“Is it the fly? Is it how I present it? Was I too loud? Was the water too high or the temperature too low? Is it too early, too late? Or are the fish just not hungry?” These are the things I say to myself as I sit by the water, trying to catch fish on my fly rod.
Some of my favorite memories are from fishing. Sometimes, more than I care to admit, you just won’t catch any fish. We call it “gettin skunked.” It happens to the best of us.
Which is another thing—what’s the point? Most of the fish I catch, I let go. There is nothing wrong with harvesting a couple within the local limits (here in the Great Smoky Mountains, the daily limit is five). But mark my words, it’s bad luck to keep your first fish. I just lean more to the catch-and-release ethic. It was how I was taught as a kid. In spite of not keeping the fish, catching one (or more) is my goal.
Many fly fishers I know always say, “It’s just good to be out, the fish are a bonus!” I am pretty sure that was first said by an angler who was wrapping up a day of quasi-successful fishing. However, in my opinion, if you can fish all day without catching anything and still have fun, you’re doing it right. I do it right at least half of the time. I’m still new to fly fishing.
What’s the big deal with fly fishing?
So what is the big deal with fly fishing? There are many ways to answer this question. I asked this question to an experienced fly fisher. He appeared stumped for a moment. Then he answered, “Well…you catch more fish.” The die hard fly fishers will tell you this is the big deal. And you might, if you have the right amount of skills. Or are in the right place at the right time, with the right fly and you use the right cast, at the right time of day, with the right weather, and on and on and on. Oh, and don’t forget luck!
For me, fly fishing is just more fun. That’s it. Fly fishing can occasionally be plagued by elitism. I try not to add to it. The sport itself has no sense of elitism. Sometimes people, whether we intend to or not, can bring that to the sport.
The way you cast a fly rod sets it apart from other types of fishing. It involves putting just the right amount of force at the right time for it to work—more technique and finesse than power. For me, it can be very meditative. I get so absorbed in the process because it requires my busy brain to focus on what I am doing.
Fly casting involves using the weight of your line to cast a fly. We call the lures flies because a large amount of them mimic flying insects. With conventional fishing, the weight of the lure pulls out the very light line. With fly fishing, the weight of the line gets the fly to where it needs to be. The flies used in this type of fishing are very, very small—I’m talking life-size here. That’s why you see fly fishers waiving their rod above their head with 30 feet of line out. It reminds me of the ribbon twirlers you see sometimes. This process is not for show; it is building up momentum in the line, as that is what you need to get the fly where you want it. It involves a lot of physics, which I don’t understand completely, but I can put a fly kind of close to where I want it (or in a tree behind me).
The naturalist aspect of fly fishing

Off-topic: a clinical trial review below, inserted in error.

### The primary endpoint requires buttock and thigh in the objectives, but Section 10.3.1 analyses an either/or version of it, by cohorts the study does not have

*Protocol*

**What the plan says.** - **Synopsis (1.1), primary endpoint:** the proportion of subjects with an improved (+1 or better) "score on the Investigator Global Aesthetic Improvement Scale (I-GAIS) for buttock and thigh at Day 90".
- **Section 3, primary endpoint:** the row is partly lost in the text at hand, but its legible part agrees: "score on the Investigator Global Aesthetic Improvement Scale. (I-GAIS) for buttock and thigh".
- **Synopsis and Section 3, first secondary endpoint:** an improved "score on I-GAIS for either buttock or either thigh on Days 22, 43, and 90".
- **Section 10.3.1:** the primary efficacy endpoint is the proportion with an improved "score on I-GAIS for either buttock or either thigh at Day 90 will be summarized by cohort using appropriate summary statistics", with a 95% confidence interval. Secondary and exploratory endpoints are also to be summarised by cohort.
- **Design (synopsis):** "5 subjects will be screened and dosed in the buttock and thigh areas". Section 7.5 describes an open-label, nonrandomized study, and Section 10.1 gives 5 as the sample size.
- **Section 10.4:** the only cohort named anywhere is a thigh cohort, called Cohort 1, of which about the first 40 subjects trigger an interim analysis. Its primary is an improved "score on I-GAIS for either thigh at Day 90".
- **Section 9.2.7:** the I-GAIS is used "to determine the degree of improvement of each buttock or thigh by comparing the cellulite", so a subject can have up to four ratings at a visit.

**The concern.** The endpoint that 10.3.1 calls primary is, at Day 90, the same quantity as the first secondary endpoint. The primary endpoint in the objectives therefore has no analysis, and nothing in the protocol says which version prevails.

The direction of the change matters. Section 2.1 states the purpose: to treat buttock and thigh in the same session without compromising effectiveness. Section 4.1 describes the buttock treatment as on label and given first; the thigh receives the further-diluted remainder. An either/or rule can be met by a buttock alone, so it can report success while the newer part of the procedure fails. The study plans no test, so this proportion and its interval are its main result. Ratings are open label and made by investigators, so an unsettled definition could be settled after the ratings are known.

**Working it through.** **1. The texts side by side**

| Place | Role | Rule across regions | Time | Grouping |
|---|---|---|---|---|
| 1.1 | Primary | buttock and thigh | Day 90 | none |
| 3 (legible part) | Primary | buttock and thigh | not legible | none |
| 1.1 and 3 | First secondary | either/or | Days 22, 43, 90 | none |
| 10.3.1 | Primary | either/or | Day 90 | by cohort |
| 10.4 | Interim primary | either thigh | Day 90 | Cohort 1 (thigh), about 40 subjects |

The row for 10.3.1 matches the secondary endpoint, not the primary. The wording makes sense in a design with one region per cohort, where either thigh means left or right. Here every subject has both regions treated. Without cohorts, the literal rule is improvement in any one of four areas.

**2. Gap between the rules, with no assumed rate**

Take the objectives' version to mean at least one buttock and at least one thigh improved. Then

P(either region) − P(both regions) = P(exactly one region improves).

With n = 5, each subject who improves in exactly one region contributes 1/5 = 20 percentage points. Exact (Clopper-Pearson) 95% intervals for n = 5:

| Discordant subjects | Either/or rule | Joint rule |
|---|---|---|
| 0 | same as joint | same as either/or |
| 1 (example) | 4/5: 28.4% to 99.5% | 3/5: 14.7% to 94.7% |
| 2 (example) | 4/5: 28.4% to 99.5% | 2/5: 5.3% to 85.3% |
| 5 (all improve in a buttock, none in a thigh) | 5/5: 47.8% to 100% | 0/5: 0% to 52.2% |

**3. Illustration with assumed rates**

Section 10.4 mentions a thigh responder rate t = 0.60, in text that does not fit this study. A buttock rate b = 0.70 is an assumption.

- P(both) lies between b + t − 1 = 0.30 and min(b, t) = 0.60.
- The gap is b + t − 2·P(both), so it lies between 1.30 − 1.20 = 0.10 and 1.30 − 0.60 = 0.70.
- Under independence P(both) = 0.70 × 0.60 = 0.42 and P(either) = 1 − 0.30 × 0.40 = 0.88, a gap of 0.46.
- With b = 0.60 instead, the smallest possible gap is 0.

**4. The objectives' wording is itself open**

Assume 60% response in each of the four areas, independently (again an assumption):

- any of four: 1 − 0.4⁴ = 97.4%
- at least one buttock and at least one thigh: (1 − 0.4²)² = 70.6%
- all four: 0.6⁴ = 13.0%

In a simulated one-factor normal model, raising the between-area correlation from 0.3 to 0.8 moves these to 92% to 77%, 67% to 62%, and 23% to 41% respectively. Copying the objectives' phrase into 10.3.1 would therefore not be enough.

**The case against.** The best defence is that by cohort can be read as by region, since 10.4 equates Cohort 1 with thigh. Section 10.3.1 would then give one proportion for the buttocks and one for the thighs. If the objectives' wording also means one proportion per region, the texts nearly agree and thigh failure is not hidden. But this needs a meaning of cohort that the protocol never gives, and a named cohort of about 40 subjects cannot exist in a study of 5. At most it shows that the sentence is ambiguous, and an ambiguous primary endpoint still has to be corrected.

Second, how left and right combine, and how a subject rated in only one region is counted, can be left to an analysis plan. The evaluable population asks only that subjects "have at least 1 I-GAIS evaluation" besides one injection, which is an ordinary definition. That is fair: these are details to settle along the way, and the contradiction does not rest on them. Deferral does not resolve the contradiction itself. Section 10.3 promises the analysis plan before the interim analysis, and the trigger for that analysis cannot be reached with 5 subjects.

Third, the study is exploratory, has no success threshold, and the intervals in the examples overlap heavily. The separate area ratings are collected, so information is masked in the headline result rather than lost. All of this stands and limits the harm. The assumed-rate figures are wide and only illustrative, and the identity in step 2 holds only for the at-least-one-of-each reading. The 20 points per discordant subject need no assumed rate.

I love the naturalist aspect of fishing. To be successful you need to analyze the many factors of the environment and determine how the fish are reacting to them. Then it is a matter of putting your fly where the fish are, making it look as natural as possible. During my time in Walker Valley, I delved deeper into being an angler naturalist. At Tremont, all of us are naturalists in our own way. I got the fish brain.
One of the central concepts we focus on at Tremont is that everything is connected. Fishing is no different. It’s all about noticing what is around you. Looking for insect observations, animal and plant sightings, anything, has helped me be successful when I fish. By that, I mean the many times I go home skunked, I still come back with observations, questions, and a greater understanding written in my nature journal. I just enjoy being out there.
Fishing the clear, small waters of Southern Appalachia is quite the challenge. For the fly fishers out there, try dull-colored mayfly nymphs on a Euro rig. Like many sports it seems like folks have a different language. What in the world is a “Euro rig” or “mayfly nymphs”? These are the things that will begin to make more sense as you continue fishing. If you want to start, I would recommend a nine foot, five weight. It can be shorter by a foot or two, and “weight” just means how big the rod is.
If you are in the Townsend, Tennessee, area check out Little River Outfitters. The staff is very helpful. Just tell them you are new to fly fishing and want a basic kit, and they can get you going in the right direction. Some of the equipment can be expensive, and some you just don’t need at all, like a fly box. Glue some foam into the bottom of an Altoid tin, and you have a place to put your flies.
So, what is the point? Fly fishing is a great way to get outside and can lead you to thinking about water and the surrounding environment in a different way. Be warned it can also lead to peering endlessly into water when you are not fishing and a wet mildew smell in your car. Fly fishing can be a rabbit hole you go down for the rest of your life. Keep at it, and it can reward you in unexpected ways—many that go far beyond catching a fish. It is a mix of hunting and trapping to trick an elusive, formidable adversary. You begin to tap into the predatory aspect of humans that predates the use of fire. All of these factors converge in the perfect moment and that’s when you connect with the fish.